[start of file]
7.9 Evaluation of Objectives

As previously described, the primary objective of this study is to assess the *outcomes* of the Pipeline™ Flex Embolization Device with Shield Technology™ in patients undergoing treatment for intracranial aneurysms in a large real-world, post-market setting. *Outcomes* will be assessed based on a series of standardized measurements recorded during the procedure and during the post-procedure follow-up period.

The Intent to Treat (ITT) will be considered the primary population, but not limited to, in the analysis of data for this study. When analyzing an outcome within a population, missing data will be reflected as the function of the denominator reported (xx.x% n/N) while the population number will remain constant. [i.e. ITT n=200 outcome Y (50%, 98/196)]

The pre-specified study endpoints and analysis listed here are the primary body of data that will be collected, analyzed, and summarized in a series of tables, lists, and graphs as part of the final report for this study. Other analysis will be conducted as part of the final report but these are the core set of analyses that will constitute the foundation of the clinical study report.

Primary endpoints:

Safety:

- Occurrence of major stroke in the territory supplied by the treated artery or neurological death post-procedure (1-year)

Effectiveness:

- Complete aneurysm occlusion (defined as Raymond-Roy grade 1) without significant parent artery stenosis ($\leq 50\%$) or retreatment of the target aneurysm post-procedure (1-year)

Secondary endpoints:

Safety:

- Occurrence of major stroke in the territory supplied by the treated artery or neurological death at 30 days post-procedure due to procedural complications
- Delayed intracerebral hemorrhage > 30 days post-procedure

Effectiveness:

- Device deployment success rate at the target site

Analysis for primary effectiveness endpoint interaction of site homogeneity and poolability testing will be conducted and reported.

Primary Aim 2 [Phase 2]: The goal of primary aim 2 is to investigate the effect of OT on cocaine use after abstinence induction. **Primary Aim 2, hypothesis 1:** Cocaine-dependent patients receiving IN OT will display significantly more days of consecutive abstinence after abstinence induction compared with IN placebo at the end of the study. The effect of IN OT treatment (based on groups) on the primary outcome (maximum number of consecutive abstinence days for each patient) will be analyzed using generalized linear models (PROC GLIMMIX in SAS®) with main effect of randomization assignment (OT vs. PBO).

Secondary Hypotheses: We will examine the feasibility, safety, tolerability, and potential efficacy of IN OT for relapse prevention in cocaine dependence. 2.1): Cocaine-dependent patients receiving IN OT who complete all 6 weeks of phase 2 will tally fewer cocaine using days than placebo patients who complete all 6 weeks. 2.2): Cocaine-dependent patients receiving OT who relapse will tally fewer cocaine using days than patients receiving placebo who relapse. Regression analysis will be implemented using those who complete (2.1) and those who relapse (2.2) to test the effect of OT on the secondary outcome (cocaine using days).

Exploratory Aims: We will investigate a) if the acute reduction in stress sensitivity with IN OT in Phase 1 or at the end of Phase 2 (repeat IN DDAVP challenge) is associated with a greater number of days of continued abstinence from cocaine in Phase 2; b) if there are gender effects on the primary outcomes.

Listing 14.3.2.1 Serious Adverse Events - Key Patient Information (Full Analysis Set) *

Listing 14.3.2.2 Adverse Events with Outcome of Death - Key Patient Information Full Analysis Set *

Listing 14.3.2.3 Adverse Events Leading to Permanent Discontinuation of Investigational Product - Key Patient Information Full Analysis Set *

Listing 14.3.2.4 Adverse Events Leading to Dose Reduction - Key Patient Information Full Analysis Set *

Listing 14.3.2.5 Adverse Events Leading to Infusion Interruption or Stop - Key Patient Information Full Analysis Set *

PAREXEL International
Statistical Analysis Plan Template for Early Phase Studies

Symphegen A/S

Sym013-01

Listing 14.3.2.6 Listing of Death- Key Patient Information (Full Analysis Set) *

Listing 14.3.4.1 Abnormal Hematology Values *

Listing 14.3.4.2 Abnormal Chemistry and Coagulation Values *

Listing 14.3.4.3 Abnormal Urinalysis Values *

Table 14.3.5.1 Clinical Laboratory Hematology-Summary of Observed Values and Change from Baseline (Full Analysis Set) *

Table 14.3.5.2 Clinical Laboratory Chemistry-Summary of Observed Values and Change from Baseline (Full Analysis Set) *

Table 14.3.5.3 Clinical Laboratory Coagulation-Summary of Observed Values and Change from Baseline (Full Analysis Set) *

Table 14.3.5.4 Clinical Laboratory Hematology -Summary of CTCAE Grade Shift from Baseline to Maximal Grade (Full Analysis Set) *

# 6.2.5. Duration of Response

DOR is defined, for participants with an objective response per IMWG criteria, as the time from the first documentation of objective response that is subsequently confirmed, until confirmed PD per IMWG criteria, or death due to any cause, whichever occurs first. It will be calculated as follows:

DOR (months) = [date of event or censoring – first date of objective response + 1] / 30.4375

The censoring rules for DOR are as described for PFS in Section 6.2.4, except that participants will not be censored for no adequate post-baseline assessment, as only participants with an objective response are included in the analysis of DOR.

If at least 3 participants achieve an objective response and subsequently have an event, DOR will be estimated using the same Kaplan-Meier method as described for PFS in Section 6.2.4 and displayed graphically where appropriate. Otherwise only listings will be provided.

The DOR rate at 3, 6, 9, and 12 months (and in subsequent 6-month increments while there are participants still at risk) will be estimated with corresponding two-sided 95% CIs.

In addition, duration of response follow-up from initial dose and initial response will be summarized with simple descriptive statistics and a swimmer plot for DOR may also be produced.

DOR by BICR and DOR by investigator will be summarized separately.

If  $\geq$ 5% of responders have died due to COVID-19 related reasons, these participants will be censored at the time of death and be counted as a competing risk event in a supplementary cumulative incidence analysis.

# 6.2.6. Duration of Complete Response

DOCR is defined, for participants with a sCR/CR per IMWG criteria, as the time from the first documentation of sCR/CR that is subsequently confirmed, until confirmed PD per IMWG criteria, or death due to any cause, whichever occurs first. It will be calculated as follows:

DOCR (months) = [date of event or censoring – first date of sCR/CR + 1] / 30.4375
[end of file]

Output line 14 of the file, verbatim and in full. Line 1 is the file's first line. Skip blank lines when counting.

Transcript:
Effectiveness: